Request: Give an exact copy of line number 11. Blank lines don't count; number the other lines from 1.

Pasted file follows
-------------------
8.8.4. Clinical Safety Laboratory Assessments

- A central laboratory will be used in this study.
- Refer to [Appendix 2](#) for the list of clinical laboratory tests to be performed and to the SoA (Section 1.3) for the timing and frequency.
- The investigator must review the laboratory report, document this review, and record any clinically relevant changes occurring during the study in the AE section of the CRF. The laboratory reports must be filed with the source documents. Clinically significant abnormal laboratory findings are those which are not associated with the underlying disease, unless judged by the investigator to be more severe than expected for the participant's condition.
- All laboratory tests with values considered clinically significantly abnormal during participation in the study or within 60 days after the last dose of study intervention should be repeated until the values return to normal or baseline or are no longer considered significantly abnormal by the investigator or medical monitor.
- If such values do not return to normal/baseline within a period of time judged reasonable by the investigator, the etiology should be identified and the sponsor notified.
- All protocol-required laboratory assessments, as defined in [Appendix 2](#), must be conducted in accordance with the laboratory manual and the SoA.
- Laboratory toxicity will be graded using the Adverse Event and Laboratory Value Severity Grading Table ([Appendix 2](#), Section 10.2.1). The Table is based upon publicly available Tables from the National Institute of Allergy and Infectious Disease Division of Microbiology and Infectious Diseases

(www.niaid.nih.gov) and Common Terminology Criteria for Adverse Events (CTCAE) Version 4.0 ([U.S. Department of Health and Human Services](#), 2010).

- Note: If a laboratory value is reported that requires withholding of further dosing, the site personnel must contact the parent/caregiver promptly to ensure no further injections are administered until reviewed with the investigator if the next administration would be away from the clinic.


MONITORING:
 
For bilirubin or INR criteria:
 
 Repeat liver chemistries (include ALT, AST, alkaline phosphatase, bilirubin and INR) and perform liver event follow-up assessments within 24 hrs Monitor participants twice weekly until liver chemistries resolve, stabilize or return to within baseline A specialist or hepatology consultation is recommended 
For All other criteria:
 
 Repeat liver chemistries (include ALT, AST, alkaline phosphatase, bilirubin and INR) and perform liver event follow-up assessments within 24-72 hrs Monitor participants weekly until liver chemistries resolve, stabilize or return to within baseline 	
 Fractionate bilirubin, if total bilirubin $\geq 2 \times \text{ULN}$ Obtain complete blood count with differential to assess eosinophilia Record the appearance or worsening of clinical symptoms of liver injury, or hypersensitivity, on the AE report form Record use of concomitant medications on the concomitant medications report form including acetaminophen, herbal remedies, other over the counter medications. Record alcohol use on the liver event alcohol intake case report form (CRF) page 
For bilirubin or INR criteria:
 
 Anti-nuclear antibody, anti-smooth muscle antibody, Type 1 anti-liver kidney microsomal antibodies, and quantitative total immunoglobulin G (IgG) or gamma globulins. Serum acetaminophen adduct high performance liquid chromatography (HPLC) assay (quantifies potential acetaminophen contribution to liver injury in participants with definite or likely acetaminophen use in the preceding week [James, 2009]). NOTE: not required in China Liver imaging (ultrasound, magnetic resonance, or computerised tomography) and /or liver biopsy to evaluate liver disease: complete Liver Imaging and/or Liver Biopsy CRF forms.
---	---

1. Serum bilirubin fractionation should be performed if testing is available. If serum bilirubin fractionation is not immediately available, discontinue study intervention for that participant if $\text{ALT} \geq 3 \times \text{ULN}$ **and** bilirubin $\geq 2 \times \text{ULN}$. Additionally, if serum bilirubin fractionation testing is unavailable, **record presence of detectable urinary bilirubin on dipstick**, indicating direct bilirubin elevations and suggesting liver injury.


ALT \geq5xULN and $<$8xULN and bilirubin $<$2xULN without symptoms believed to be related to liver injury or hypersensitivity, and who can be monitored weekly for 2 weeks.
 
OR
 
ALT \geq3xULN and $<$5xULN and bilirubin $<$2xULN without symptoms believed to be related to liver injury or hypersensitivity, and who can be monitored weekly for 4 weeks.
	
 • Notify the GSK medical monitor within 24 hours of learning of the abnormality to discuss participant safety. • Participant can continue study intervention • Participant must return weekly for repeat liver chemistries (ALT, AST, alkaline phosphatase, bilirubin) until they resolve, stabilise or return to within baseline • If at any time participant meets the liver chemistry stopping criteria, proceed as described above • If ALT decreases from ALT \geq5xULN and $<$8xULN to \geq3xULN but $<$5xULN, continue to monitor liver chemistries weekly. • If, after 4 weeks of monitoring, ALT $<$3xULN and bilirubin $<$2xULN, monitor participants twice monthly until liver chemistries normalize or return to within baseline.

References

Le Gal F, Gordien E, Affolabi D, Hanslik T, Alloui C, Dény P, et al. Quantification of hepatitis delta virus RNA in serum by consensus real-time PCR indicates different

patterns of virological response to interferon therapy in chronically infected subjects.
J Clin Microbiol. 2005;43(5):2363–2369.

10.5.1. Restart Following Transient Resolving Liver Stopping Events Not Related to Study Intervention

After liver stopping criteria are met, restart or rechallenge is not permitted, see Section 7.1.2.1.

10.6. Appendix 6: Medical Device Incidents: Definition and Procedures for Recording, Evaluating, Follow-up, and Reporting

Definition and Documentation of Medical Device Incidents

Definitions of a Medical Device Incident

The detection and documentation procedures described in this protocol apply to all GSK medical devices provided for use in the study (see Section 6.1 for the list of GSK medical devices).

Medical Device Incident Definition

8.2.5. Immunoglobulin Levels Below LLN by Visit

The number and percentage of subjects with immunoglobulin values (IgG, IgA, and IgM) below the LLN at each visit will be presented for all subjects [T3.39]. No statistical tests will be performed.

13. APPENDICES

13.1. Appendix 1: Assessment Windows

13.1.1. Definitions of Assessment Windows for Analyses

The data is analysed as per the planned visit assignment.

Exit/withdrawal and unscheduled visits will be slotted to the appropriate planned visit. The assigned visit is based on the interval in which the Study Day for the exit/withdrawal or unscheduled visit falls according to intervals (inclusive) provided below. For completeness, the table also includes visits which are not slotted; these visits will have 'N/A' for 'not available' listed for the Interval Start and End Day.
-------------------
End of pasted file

MONITORING:
 